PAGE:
pdf Youth and Violent Conflict: Society and Development in Crisis?

Title: Youth and Violent Conflict: Society and Development in Crisis?
Institution: United Nations Development Programme (UNDP)
Publication Date: 2006
Keywords: Conflict, Gender, Peacebuilding

Relevance:

As young people are growing in number and are faced with fewer education opportunities, unemployment, the HIV/AIDS crisis, war and other forms of violence, there is increasing concern, even alarm, about ‘youth’ and the conditions that may encourage their participation in perpetuating violence and preventing the consolidation of peace and development.  Most analyses of conflict in different parts of the world are starting to identify a ‘youth factor’ as a key element in the generation or perpetuation of violence.  This tendency often leads to overlooking the positive contribution of young people to society, including their potential role in sustaining the social fabric and promoting peace. 

This review explores the intersection between youth and violent conflict, with a view to enhancing policy and offering programming guidance.  First, it identifies key issues, questions and dilemmas related to youth and violent conflict, including focus on gender dimensions.   Second, the review explores how the issue of youth and violent conflict is currently addressed in key policy frameworks; that is theconflict prevention agenda, the youth agenda and the development agenda.  Third, the review provides an overview of current programmes put in place byUnited Nations Development Programme (UNDP) and other key international actors.

The review presents a collection of varied examples as an illustration of different approaches and areas of activity. The review is based primarily upon a desk review of specialised literature, policy frameworks and programme documents, complemented by a period of field research in West Africa (Senegal, Liberia and Sierra Leone),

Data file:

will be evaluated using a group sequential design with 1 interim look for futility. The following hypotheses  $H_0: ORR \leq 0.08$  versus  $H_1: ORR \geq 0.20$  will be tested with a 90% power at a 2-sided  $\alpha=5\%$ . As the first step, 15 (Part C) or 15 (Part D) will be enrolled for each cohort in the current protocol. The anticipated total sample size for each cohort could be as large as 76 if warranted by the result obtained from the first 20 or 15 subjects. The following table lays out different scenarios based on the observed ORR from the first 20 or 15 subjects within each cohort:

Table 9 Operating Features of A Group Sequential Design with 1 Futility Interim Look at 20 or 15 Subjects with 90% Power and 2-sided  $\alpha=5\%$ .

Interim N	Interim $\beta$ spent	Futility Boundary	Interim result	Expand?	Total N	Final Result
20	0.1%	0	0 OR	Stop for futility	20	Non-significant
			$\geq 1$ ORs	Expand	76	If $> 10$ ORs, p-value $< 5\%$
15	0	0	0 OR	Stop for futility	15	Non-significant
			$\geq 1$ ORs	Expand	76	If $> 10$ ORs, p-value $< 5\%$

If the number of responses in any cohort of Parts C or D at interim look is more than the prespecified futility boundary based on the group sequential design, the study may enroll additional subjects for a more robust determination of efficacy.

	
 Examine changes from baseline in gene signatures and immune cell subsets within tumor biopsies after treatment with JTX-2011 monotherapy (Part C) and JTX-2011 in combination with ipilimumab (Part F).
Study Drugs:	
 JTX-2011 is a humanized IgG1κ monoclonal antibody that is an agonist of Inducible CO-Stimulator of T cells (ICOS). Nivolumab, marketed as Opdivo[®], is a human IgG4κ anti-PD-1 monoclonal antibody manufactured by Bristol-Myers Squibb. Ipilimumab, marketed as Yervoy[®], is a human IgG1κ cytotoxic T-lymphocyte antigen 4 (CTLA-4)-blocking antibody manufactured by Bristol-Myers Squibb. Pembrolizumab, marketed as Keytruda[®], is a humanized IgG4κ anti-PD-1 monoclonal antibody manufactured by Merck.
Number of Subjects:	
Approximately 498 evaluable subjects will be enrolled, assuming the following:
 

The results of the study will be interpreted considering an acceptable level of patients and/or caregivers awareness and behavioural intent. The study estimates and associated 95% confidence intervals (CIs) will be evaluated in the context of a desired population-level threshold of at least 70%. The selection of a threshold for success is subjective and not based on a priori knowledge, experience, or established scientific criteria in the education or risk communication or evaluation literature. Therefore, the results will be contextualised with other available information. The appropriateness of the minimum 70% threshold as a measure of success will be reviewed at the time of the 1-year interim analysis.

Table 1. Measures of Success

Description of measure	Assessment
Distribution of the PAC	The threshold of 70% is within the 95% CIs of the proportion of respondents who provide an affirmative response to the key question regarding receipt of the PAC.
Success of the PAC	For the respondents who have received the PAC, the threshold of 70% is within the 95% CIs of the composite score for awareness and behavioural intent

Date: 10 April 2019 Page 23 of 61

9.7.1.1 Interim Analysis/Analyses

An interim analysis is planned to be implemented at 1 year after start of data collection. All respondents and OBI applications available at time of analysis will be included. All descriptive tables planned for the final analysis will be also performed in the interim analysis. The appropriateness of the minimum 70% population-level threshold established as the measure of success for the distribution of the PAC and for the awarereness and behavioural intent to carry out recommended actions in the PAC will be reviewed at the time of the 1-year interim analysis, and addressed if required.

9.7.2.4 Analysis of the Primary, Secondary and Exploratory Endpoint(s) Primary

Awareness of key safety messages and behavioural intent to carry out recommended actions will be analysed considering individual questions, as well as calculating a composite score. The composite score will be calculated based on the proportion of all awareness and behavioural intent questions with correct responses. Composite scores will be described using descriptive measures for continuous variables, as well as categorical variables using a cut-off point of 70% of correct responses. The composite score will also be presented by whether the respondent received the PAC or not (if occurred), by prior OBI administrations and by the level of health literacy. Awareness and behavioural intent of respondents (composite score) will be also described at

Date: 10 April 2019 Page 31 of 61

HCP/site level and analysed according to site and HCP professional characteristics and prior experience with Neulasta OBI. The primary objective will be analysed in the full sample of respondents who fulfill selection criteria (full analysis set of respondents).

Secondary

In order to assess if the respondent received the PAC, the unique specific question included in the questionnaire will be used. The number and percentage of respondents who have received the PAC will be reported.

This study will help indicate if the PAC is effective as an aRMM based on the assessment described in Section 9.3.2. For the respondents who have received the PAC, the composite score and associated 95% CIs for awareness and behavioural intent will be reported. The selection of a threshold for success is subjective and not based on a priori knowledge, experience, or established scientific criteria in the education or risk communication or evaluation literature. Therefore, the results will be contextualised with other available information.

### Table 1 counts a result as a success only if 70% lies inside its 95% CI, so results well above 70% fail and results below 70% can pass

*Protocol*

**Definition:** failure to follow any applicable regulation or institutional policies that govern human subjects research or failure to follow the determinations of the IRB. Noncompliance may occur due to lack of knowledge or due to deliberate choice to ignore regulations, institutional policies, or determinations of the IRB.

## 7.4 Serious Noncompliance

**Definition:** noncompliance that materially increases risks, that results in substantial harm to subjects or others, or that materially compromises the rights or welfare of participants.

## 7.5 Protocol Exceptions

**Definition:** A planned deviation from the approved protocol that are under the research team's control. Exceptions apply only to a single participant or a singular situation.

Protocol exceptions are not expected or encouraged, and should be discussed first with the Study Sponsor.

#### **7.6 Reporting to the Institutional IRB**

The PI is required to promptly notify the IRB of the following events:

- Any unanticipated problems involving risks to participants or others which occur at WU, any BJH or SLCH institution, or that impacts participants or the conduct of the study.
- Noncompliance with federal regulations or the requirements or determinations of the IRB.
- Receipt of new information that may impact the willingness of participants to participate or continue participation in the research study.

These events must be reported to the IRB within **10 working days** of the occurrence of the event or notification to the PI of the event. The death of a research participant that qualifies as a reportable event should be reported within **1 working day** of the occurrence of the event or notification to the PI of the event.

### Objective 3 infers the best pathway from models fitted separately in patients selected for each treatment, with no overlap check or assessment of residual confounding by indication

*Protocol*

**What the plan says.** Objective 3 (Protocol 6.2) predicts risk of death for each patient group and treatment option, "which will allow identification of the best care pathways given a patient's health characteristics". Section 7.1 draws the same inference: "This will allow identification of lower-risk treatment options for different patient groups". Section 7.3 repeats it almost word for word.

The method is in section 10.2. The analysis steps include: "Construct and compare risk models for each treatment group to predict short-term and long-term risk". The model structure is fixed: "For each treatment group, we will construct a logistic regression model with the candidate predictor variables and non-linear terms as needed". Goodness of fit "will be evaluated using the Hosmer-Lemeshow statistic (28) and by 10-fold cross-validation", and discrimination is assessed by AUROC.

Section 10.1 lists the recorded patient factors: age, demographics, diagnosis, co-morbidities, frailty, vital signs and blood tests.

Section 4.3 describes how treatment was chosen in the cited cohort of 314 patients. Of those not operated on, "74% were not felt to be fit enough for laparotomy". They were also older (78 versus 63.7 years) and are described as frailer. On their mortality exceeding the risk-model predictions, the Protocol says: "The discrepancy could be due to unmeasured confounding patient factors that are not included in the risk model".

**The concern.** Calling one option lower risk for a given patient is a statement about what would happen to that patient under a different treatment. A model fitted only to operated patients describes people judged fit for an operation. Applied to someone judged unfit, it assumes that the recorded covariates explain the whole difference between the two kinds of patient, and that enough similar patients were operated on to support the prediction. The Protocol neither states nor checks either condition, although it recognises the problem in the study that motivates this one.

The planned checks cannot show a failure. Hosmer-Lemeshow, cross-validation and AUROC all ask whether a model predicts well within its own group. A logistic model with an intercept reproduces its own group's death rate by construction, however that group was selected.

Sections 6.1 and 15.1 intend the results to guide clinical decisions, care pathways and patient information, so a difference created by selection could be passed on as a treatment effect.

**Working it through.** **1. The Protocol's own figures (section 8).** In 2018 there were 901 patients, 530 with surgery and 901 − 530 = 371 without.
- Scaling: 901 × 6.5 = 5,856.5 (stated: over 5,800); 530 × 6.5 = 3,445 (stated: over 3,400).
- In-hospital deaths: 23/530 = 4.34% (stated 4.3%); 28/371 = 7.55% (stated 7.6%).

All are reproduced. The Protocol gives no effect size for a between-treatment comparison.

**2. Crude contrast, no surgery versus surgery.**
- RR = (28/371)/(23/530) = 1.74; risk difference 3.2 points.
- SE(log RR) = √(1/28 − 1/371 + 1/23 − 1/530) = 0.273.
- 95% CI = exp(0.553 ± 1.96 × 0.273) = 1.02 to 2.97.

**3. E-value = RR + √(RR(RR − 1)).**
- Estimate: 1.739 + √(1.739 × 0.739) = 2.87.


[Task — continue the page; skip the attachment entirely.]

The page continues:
Key Issues:

More effective responses to the challenges facing youth should be premised on a better understanding of the complex reality of youth and specifically the understanding youth is not a homogenous category that isolates this particular age group from the rest of society.  Instead, youth strategies and programmes should take into consideration the inherent complexity of the notion of youth as a social and functional construct. 

The specific gender dimensions facing male and female youth also need to be more deeply understood and responded to.  For instance, “youth is often the time when the world expands for boys and contracts for girls.”  Girls begin to experience new restrictions and the attitudes, behaviour, conduct and, in particular, the sexuality of young women begins to be more closely watched, even ‘policed’.  For male youth, a transition from boyhood to adulthood has different defining markers: often boys are left to ‘prove their manhood’.  Understanding these differences and the different priorities of males and females is critical to formulating more effective responses to the challenges of youth and violent conflict.

Critical to ensuring sustainability of conflict resolution and peacebuilding efforts is to work more closely with youth to help them design activities and interventions.  This approach should be complementary to broader efforts to increase youth participation in decisions that affect their lives.

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